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We Have Lost the Pressure of Time

by Janet Lubeski

I am an old woman in an ageist society. This means that I am invisible to many people. They do not recognize my anger.

Others wish to take care or to speak for me instead of supporting me in taking care of myself. I still have a voice.

It takes me longer to do things, and there are things I can no longer accomplish. But I can speak up and ask for help when I need it.

It takes effort for me to continue to live independently. I take care of my body by providing it a proper meal and exercise. I take care of my spirit by nurturing it with the beauty of nature and the sounds of laughter, my own and others.

I am in a support group with others who are enjoying the benefits of old age. We have many things in common: lessening of our senses of sight, smell, hearing, but increasing sense of touch. We feel as if a month is a day. Time is no time, it merges. We have lost the pressure of time.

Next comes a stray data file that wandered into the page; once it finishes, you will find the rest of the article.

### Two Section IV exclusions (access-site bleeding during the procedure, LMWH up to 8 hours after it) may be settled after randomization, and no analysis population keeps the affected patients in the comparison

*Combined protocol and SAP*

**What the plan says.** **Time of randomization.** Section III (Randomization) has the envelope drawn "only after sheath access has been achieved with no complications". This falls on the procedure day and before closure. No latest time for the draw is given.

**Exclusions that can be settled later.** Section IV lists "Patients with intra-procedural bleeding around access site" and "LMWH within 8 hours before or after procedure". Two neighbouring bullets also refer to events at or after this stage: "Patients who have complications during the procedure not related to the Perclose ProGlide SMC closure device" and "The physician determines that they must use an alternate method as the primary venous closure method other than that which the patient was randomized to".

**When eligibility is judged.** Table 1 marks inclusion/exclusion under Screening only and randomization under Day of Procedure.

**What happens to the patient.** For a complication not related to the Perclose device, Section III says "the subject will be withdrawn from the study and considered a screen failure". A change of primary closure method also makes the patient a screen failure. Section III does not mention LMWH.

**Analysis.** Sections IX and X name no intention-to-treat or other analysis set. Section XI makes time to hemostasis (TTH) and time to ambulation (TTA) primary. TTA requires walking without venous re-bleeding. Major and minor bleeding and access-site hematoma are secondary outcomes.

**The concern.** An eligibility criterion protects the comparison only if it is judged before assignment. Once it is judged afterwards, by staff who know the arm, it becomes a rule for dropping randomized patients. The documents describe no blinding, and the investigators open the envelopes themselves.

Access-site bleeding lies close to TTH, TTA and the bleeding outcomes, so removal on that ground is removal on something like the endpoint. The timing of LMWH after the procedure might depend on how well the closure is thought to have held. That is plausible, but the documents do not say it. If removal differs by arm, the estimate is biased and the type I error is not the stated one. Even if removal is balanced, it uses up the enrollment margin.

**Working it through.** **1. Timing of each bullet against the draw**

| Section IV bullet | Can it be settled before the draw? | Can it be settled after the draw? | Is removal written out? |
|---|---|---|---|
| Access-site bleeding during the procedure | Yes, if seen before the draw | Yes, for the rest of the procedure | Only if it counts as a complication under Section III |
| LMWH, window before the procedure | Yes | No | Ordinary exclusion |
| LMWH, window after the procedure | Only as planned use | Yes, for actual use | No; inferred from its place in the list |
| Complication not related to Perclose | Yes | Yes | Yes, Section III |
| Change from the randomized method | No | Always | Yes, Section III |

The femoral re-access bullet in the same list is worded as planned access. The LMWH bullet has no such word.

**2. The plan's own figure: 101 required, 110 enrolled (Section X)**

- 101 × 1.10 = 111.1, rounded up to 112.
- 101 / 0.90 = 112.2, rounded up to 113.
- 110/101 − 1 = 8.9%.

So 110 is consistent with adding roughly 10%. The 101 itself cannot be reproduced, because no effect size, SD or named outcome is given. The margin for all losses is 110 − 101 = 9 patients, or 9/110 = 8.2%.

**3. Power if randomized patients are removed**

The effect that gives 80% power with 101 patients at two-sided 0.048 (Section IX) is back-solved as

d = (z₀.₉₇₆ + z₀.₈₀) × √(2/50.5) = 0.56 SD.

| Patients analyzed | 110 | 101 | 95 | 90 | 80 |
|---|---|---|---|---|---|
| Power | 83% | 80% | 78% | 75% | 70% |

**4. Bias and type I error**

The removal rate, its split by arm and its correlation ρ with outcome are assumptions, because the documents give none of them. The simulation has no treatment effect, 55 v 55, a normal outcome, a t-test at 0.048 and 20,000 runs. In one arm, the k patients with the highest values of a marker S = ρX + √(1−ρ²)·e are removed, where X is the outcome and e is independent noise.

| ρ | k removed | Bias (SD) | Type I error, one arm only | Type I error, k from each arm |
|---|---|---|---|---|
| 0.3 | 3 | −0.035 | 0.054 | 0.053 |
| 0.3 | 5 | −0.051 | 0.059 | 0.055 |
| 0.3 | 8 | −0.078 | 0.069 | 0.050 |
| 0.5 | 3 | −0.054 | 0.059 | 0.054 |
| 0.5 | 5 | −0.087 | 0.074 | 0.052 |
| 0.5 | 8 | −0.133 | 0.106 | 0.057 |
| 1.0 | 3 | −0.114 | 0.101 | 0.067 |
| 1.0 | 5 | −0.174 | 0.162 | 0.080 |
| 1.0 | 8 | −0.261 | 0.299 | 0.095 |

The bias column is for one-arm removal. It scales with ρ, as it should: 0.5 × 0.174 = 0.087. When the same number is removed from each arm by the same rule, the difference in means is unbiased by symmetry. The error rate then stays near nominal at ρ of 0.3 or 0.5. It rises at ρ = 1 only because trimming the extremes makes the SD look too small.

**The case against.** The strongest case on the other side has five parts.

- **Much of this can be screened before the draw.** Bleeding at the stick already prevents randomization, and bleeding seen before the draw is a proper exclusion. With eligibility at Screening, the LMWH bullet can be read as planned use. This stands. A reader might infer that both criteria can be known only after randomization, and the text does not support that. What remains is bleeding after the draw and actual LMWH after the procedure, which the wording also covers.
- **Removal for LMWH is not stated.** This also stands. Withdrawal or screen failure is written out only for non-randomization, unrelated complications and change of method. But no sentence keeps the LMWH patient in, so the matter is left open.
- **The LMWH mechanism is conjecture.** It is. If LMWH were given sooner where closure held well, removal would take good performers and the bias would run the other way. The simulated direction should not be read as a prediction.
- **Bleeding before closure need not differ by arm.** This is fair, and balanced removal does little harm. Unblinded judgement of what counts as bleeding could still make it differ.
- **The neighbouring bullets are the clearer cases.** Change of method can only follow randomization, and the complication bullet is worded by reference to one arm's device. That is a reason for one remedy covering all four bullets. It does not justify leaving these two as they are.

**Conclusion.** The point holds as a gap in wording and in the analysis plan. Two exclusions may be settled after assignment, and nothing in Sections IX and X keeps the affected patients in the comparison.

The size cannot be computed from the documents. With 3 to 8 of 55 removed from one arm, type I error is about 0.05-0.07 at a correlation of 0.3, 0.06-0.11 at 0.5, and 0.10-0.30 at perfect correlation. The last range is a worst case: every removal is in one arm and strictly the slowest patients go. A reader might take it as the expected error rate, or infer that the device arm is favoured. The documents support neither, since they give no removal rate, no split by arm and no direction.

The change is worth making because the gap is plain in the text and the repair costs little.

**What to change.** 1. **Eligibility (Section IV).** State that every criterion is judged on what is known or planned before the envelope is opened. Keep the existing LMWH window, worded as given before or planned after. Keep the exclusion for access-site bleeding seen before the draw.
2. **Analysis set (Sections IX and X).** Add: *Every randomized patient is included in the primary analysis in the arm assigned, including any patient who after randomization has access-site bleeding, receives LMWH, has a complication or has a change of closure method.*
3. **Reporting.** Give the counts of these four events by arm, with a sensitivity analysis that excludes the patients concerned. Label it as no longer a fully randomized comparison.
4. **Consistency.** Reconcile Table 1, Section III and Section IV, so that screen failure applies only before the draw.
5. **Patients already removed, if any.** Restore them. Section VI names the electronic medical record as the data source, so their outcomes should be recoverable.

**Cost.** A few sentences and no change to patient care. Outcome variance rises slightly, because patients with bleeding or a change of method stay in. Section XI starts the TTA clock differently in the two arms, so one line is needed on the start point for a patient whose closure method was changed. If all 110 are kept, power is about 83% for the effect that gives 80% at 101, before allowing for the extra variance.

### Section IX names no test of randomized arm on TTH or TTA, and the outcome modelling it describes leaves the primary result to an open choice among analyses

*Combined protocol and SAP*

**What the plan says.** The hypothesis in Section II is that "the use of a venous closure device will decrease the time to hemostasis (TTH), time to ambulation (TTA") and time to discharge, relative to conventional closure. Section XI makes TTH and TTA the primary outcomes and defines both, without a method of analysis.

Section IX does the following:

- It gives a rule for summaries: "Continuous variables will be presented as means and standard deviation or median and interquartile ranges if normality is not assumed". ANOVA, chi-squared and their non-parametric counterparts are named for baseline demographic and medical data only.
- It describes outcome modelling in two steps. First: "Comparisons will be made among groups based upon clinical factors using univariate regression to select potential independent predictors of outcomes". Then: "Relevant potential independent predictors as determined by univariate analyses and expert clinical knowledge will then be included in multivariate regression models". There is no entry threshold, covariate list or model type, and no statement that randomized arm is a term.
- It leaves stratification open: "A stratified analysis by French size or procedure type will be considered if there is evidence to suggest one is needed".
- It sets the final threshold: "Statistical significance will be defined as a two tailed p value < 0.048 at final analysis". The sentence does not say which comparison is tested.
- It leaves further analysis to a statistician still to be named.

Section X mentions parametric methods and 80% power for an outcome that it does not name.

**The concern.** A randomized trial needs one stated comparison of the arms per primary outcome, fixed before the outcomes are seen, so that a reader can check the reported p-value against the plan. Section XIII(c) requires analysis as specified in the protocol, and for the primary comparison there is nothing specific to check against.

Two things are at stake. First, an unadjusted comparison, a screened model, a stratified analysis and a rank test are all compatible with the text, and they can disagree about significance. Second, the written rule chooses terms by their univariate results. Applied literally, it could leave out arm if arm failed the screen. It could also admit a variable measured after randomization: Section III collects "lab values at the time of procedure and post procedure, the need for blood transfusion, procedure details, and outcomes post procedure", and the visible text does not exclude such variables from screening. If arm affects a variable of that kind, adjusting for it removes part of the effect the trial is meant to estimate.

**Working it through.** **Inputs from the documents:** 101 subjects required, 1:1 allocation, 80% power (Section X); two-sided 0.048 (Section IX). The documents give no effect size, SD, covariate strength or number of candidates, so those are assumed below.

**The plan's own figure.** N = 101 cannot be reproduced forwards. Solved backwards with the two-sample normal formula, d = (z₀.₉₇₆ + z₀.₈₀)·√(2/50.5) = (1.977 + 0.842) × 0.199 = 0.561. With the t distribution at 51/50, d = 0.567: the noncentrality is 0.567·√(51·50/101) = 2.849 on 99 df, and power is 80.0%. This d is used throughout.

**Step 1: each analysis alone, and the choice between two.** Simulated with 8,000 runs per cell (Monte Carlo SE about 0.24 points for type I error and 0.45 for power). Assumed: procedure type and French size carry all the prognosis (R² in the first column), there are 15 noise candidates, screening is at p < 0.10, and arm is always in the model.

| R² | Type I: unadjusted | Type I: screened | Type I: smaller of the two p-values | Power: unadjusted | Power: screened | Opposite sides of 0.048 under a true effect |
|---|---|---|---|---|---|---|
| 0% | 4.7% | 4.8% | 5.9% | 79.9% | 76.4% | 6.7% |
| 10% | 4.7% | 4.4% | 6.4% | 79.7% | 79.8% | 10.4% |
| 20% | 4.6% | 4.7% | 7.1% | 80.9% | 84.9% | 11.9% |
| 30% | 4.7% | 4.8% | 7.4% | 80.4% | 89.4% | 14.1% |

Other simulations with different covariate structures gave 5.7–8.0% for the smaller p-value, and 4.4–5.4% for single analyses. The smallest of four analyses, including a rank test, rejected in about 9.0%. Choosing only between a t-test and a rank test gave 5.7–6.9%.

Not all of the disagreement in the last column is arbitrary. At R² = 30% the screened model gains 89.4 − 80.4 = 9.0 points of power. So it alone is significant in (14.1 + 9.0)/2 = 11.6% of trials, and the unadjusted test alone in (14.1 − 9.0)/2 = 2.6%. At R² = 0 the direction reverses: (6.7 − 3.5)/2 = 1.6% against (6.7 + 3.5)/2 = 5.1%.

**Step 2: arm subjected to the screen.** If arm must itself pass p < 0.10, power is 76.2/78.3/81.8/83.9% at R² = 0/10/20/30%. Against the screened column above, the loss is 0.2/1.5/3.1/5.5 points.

Through the years of working, raising families, finding a community which supports each other, we continue to learn, listen to each others' stories, and provide a meaning to our lives. To be a witness, to listen without judgment, takes patience.

Growing old takes patience. It offers moments of clarity where I can see life in all its glory and all its pain. I have learned to celebrate life, to play and not take everyday upsets so seriously.

I love my life. Waking up in the morning in anticipation of what the day will bring is a wondrous feeling. I know it has the potential for love, for beauty, for continuing exploration of what it is to be — a human being.

Janet Lubeski is a retired nurse, recently moved from Connecticut to California.